Improvement and excellence in Higher Education

A lot is varying in higher education.

Most essentially, apprentice themselves are changing. Subsequent to long decades of ruling out, college access has extended opportunities for minority students, first-generation students and low-income students. In this year students are more probable to attend community college than any other postsecondary alternative and more probable to be older and living away from campus and may be joining part-time while balancing work as well as family.

The symbolic picture of an 18-year-old high school graduate walking across a blossoming campus toward her dorm room no longer reflects the actuality of today's college student.

Institutions of higher education are act in response to these changes, partially by making course delivery more pliable. Technology has prepared this even further possible, introducing teaching as well as learning that is less forced by time and place. Technology is as well making new kinds of embedded assessment and adaptive curriculum possible, permitting instructors and students to distinguish with greater accuracy a student's mastery of material or skills.

The need for higher education is rising, fine beyond the capacity of traditional institutions. It is simple to see why. As President Obama has believed, the time while a high school diploma could escort to a good middle class job is gone. In today's economy as well as tomorrows, some type of postsecondary degree or diploma is essential. That's why we are devoted to policies that raise access to high-quality programs, to keeping those programs reasonable for all as well as to ensuring quality outcomes for students.


Beyond of the traditional colleges along with universities, a vivacious marketplace for learning is up-and-coming, whether from side to side stand-alone MOOCS, boot camps their center of attention is on training students for particular skills like computer coding, online skills courses plus institutional experimentation with competency-based programs as well as degrees. We applaud this beckon of innovation and suppose that the innovators are leading the means to a system of higher education that is more open, habitually less costly, broadly customizable to the needs of students as well as more transparent in terms of its outcomes.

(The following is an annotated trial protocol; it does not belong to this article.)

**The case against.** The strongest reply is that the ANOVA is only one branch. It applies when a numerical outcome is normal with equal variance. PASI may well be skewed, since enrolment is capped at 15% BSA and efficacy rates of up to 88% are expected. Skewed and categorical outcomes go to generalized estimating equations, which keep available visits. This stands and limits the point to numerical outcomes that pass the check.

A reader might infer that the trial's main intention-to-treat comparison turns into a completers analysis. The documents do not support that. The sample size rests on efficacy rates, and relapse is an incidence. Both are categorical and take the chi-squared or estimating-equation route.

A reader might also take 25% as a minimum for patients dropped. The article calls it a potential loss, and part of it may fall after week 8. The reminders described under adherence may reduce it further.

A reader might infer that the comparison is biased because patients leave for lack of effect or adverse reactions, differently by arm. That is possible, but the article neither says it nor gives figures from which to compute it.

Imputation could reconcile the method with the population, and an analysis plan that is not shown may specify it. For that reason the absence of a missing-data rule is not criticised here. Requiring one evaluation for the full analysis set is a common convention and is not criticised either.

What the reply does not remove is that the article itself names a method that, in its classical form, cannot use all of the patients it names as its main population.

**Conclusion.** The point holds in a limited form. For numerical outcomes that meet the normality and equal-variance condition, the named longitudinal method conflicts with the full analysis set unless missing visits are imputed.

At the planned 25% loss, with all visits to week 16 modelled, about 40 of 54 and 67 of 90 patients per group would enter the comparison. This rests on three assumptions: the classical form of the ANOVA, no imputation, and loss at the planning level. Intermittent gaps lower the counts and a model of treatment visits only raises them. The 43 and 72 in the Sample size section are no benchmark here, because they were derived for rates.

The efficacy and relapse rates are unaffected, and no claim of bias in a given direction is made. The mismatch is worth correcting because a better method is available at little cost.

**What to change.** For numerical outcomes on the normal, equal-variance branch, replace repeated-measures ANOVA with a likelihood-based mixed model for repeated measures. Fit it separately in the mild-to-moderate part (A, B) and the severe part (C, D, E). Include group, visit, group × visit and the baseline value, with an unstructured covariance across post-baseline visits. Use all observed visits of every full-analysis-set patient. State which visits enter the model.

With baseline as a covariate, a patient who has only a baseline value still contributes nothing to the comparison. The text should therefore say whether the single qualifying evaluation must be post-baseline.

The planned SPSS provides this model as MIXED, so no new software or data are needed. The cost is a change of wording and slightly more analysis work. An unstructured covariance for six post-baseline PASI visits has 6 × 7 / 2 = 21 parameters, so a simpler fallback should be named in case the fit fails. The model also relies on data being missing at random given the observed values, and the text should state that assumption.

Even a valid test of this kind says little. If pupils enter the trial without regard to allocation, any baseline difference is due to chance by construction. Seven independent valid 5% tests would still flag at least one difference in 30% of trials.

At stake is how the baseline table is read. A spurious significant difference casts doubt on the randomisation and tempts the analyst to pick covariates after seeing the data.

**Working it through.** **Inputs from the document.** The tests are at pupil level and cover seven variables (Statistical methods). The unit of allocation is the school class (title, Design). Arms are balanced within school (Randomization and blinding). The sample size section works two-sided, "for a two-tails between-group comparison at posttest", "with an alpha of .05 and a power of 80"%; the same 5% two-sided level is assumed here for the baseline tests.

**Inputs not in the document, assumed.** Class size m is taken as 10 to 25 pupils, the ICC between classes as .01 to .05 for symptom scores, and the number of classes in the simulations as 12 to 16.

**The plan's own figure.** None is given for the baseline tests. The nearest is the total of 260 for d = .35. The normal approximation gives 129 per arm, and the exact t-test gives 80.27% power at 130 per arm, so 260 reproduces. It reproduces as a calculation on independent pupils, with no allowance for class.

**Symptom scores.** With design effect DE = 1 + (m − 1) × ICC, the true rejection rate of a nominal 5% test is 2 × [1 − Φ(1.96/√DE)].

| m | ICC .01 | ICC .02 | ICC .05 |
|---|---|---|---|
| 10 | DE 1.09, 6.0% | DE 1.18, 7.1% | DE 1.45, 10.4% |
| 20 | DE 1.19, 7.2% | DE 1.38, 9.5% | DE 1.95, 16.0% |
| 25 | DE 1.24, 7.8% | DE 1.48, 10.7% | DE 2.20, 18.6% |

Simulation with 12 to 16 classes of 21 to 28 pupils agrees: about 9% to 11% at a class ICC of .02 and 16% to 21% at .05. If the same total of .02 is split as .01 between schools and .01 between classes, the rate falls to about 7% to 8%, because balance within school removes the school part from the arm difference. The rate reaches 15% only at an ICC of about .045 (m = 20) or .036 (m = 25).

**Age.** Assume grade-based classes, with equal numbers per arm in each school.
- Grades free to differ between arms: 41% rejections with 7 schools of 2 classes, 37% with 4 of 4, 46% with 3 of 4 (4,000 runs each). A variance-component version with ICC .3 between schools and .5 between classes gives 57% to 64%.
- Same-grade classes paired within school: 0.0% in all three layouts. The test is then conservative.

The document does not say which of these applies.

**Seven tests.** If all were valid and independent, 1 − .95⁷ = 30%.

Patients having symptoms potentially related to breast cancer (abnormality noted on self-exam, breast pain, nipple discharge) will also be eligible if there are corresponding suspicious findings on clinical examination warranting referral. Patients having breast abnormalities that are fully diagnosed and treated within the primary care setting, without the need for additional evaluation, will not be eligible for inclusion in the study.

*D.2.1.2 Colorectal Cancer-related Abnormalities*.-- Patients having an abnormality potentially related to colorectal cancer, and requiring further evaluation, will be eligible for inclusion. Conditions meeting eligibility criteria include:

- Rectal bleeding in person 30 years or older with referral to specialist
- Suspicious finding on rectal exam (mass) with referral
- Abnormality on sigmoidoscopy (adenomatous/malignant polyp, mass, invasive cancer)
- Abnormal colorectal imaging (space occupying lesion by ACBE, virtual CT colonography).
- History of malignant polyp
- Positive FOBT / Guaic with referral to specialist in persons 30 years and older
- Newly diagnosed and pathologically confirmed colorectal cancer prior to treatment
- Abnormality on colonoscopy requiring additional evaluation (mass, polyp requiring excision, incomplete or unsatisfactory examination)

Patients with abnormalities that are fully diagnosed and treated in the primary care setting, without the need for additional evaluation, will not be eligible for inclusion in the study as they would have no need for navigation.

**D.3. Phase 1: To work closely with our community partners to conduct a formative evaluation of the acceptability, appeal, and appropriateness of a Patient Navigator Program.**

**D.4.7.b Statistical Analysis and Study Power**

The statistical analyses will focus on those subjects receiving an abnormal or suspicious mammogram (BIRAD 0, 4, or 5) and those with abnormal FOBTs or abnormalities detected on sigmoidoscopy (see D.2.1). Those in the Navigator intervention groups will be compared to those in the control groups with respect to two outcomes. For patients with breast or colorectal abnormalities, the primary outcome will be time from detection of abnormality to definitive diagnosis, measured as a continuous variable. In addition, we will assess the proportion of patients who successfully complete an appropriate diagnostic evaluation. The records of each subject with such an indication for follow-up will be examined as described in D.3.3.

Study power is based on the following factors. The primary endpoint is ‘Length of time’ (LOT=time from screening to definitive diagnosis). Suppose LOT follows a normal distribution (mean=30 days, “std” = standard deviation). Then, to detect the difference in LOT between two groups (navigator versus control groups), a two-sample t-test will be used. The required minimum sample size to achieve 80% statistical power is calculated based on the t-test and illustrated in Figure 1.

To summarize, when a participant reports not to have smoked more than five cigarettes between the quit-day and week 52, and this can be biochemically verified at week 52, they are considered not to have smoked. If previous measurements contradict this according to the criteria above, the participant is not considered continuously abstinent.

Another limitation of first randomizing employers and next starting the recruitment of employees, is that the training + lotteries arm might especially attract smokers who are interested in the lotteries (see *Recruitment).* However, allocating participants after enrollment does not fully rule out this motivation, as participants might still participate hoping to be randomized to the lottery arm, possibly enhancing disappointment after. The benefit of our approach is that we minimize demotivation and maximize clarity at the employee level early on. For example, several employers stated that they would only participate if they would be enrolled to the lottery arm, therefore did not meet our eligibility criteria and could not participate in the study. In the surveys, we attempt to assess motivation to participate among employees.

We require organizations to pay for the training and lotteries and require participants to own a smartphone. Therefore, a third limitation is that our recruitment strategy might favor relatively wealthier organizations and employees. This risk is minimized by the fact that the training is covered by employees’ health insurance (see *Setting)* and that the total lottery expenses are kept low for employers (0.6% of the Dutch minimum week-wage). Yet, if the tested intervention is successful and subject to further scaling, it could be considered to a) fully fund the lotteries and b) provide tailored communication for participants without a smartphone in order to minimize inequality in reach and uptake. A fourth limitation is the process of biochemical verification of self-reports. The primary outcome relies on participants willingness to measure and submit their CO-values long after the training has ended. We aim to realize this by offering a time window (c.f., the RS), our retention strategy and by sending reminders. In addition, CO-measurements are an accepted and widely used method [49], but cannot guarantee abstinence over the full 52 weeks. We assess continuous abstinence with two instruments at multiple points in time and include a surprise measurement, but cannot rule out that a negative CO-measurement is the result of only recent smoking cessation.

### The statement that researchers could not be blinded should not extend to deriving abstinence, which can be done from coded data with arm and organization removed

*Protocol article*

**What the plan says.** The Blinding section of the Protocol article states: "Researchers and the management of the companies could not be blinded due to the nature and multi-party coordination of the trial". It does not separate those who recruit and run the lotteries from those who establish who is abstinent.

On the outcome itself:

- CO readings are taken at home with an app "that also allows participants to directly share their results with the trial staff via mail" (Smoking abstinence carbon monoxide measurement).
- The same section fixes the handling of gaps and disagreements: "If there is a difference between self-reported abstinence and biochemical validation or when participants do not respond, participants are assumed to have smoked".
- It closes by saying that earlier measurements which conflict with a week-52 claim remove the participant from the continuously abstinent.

A lot of the programs now to be had outside of traditional higher education are of elevated quality as well as many earn learners access to new skills, new knowledge and new opportunities. A few though are not. That's not the dilemma, though. The dilemma is that we have hardly any tools to differentiate the high-quality programs from the poor-quality ones. The usual mechanism we utilized to assess quality in higher education, accreditation was not built to assess these types of providers. Furthermore even if they were, even the finest programs as well as those serving low-income students would not, in current rules, be certified to be given federal financial aid for the reason that they are "programs" or "courses," and not "institutions."

The U.S. Department of Education (ED) is concerned in accelerating along with focusing the ongoing conversations about what superiority assurance might look like in the era of rapidly expanding educational opportunities that are not traditional institutions of higher education. We are predominantly interested in thinking about quality assurance in the course of the lens of measurable student outcomes and competencies. We have no stake in sustaining one or another specific set of learning outcomes. Relatively, we are fascinated in the fact that outcomes matter as well as ought to be the centerpiece of any type of quality assurance. Results, in this vision of the future are clear claims for student learning, move further than mere statements of knowledge to what students can do with that knowledge and are measurable.

Over the upcoming weeks and months we seek to employ broadly with the field to help deepen our understanding of how to identify high-quality non-traditional programs. We think that a fresh set of quality assurance questions will need to be developed to ask hard, significant questions about student learning and outcomes. These questions will assist students, taxpayers as well as those appraising educational programs separate programs that are high-quality from those that do not meet the bar. Such a quality assurance procedure will rely much less on inputs, where the prominence of much accreditation still rests, also will instead focus on outputs and evidence.

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